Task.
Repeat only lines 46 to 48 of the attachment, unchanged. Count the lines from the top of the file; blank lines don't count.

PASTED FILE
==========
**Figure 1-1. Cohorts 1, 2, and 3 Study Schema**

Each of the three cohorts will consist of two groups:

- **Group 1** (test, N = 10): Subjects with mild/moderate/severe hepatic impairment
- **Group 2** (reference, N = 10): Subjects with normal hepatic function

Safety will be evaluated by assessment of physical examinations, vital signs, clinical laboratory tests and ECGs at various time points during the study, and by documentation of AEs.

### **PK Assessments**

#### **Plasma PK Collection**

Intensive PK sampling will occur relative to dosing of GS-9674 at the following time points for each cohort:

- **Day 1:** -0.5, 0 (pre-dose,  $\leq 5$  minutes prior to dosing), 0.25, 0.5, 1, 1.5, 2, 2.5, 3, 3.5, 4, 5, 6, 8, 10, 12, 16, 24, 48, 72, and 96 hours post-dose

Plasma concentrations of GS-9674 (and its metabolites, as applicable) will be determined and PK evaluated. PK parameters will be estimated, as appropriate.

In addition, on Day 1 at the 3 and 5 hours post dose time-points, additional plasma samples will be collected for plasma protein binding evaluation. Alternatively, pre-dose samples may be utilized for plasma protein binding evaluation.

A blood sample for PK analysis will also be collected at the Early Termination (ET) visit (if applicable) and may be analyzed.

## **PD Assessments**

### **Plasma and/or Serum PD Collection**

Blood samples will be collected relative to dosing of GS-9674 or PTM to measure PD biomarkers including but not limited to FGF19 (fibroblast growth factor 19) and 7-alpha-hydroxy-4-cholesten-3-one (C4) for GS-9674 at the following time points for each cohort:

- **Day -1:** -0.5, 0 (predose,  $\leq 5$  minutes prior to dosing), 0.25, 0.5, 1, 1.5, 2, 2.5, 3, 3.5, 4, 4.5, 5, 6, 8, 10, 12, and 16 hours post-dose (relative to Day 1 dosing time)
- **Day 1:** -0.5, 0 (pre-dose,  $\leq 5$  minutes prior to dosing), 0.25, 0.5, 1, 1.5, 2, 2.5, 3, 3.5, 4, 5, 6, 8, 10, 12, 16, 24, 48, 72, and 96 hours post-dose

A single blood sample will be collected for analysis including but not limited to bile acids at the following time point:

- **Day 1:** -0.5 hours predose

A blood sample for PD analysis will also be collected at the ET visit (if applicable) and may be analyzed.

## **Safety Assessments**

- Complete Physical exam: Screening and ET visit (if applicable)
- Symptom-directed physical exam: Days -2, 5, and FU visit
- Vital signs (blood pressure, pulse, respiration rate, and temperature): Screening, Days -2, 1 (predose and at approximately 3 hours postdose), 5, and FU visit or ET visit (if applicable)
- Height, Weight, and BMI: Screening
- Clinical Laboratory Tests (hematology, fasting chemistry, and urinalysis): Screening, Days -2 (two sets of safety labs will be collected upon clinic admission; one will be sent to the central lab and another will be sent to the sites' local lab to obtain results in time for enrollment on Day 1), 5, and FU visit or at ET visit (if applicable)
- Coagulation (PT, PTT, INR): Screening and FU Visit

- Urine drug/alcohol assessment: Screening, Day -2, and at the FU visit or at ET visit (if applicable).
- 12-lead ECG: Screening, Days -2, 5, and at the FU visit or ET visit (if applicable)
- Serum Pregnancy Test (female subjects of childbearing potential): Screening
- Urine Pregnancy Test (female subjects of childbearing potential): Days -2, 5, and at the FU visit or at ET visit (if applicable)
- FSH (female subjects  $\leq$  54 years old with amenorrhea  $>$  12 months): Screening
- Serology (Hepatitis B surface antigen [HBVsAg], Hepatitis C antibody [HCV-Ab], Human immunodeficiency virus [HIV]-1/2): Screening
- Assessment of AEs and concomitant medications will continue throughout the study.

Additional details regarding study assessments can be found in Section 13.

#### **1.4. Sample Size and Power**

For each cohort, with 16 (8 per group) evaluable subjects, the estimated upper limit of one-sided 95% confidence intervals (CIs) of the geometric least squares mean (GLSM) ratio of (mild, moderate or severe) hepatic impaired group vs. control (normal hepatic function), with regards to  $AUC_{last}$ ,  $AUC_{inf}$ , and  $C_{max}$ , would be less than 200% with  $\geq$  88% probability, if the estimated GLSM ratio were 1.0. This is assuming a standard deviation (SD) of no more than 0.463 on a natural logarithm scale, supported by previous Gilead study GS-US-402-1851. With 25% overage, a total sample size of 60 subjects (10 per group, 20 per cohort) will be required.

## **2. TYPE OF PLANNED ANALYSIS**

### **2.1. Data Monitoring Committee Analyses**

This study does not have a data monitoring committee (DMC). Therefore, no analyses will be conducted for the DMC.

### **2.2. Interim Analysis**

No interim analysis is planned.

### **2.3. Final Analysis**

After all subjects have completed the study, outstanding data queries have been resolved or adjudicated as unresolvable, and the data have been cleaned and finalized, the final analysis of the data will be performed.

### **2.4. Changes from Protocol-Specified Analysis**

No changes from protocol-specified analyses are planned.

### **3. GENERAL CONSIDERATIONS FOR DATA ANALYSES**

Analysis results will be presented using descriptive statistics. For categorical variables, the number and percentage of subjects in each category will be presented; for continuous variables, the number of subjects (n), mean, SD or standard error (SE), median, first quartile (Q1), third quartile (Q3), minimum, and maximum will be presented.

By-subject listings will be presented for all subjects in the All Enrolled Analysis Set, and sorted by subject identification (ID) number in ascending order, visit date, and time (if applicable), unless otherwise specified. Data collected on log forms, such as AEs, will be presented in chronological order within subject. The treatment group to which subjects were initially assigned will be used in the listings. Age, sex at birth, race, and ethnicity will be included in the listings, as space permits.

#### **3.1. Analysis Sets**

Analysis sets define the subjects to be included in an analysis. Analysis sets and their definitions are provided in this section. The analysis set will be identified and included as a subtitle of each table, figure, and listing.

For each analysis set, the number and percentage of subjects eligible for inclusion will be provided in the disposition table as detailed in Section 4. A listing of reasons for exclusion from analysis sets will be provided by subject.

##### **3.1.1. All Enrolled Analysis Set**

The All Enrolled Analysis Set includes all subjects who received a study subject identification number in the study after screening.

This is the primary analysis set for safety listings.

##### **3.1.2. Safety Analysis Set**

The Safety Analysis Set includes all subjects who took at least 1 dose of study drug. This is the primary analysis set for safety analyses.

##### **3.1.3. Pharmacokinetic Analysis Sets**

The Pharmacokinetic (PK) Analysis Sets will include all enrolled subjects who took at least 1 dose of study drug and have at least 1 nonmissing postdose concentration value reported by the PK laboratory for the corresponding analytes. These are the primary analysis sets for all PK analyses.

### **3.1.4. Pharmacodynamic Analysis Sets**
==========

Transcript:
No changes from protocol-specified analyses are planned.

### **3. GENERAL CONSIDERATIONS FOR DATA ANALYSES**

Analysis results will be presented using descriptive statistics. For categorical variables, the number and percentage of subjects in each category will be presented; for continuous variables, the number of subjects (n), mean, SD or standard error (SE), median, first quartile (Q1), third quartile (Q3), minimum, and maximum will be presented.